Organiser Magnus Arni Skulason explains why Iceland's president is being petitioned
Almost a quarter of voters in Iceland have signed a petition against plans to repay money lost by foreigners when an Icelandic online bank collapsed.
The petition urges the president to veto the bill that allows the move, and calls for a referendum on the issue.
Iceland's parliament has approved the plans to reimburse 3.8bn euros (£3.4bn) lost by Dutch and British savers when the Icesave scheme failed in 2008.
Many taxpayers say they are being made to pay for the bank's mistakes.
The compensation amounts to some 12,000 euros for each citizen on the island nation of 320,000.
A poll taken in August suggested that 70% of Icelanders were against the deal, which was approved by Parliament earlier this week.
More than 56,000 - about 23% of Iceland's voters - signed the petition urging President Olaf Ragnar Grimsson not to sign the bill.
HAVE YOUR SAY
I was one of the first to sign this petition. This is such a serious matter that any agreement must be made with the general public
Michael J Clarke, Akureyri, Iceland
Magnus Arni Skulason, one of the organisers of the petition, compared the repayment to financing the country's health service.
"We were able to represent our arguments to the president, and also on the occasion we handed over a petition to ask the president to reject the current Icesave bill," he told the BBC.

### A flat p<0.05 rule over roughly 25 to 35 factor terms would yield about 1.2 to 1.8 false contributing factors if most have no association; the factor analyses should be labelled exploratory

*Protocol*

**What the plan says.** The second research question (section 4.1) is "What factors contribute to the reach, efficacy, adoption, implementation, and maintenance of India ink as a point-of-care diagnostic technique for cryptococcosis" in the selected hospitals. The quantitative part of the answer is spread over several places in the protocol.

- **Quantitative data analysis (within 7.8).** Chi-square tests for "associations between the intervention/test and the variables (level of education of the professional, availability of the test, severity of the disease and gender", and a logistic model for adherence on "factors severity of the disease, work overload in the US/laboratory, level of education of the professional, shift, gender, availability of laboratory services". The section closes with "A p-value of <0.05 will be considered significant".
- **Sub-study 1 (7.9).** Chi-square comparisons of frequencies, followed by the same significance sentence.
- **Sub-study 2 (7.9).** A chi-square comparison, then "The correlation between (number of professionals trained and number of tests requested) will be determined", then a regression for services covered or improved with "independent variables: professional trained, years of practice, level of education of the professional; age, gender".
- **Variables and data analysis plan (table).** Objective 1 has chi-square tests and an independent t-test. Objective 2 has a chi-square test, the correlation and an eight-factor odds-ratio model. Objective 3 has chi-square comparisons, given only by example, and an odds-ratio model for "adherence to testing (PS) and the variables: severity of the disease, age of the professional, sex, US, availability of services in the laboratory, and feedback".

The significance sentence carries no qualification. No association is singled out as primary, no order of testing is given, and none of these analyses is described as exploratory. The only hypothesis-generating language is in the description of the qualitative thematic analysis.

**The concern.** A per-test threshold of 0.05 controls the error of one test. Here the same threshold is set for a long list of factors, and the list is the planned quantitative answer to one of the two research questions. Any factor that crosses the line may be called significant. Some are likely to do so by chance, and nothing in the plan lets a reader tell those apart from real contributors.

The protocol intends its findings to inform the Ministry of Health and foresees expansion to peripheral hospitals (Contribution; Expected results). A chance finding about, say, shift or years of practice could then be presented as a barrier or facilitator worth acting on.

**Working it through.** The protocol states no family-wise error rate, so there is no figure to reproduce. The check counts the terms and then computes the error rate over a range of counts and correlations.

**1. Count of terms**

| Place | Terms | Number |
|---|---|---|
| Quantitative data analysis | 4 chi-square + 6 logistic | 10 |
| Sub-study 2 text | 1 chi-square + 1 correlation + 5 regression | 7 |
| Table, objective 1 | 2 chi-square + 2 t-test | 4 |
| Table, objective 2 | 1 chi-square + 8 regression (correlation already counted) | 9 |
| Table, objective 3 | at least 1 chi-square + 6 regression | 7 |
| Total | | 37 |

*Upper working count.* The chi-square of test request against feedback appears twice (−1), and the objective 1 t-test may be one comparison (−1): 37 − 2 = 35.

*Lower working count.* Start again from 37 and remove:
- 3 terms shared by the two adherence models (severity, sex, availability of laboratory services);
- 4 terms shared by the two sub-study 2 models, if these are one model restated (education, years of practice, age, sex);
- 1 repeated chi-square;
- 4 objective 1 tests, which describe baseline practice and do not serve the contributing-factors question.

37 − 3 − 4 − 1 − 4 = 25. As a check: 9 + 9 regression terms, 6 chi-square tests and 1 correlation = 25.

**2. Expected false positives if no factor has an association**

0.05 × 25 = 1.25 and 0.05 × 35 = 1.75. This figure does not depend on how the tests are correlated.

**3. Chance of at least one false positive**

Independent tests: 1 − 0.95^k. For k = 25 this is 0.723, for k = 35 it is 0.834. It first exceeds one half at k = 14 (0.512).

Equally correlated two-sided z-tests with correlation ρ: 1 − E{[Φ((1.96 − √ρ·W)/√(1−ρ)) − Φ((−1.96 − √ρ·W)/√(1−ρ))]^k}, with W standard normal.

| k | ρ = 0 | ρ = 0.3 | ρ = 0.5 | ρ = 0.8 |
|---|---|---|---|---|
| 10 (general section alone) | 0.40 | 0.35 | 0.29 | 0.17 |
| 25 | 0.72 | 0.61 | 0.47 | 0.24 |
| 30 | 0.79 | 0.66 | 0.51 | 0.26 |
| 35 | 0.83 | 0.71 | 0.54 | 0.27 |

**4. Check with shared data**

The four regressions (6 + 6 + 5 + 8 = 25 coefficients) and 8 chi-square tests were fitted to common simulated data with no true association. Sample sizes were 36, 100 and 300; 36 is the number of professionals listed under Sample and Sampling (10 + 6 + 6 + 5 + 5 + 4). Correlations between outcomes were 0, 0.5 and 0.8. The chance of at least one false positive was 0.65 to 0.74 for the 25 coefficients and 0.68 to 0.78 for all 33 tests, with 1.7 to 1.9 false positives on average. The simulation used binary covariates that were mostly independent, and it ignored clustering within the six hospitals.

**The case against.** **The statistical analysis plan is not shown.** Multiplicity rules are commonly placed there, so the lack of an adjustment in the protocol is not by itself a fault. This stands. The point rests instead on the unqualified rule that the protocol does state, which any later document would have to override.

"The interest rate on the Icesave agreement for Iceland is like running the National Health Service of Iceland for six months."
The Icelandic government had threatened to resign if the deal was rejected by MPs.
"Approving the bill is the better option and will avoid even more economic damage," Finance Minister Steingrimur Sigfusson said during the debate.
Icesave - the internet arm of Icelandic bank Landsbanki, which offered high interest rates - failed in October 2008.
An original agreement negotiated with the British and Dutch governments was approved in August.
But subsequent amendments negotiated by the prime minister were rejected in both countries, forcing a fresh vote.
Under the new deal the money - which represents 40% of the country's GDP - will be repaid gradually, staggered until 2024.
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